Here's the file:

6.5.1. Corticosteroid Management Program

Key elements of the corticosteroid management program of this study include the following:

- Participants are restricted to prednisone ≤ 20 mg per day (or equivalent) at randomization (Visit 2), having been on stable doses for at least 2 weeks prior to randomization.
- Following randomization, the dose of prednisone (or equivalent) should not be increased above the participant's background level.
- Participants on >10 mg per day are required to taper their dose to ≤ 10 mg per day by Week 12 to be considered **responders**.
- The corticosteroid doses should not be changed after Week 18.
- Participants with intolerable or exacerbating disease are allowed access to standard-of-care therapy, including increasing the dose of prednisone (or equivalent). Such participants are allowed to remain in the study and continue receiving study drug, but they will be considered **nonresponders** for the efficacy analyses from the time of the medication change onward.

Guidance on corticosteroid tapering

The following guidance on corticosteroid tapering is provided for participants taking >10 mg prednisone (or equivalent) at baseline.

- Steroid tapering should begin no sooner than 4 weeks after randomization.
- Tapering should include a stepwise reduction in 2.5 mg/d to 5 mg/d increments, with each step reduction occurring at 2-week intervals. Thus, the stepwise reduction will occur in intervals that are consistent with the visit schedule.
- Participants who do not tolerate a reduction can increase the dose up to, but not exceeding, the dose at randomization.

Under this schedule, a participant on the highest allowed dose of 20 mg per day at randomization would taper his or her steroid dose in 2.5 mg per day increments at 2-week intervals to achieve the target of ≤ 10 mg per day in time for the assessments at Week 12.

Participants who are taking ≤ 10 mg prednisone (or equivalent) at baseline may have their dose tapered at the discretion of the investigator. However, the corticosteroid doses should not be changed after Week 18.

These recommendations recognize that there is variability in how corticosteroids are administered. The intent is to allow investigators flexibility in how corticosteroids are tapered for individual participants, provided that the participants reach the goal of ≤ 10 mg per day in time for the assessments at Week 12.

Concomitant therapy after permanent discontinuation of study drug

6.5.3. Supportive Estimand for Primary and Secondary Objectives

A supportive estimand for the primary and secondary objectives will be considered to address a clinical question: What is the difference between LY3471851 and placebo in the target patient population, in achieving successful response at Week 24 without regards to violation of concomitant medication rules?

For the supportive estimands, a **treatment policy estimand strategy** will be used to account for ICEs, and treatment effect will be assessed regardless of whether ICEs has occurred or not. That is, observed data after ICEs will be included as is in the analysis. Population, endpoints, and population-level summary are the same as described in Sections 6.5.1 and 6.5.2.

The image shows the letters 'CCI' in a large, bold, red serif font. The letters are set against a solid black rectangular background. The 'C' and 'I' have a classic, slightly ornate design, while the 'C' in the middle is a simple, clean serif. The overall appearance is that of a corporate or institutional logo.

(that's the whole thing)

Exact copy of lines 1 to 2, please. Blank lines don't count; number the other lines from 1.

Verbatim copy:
6.5.1. Corticosteroid Management Program

Key elements of the corticosteroid management program of this study include the following: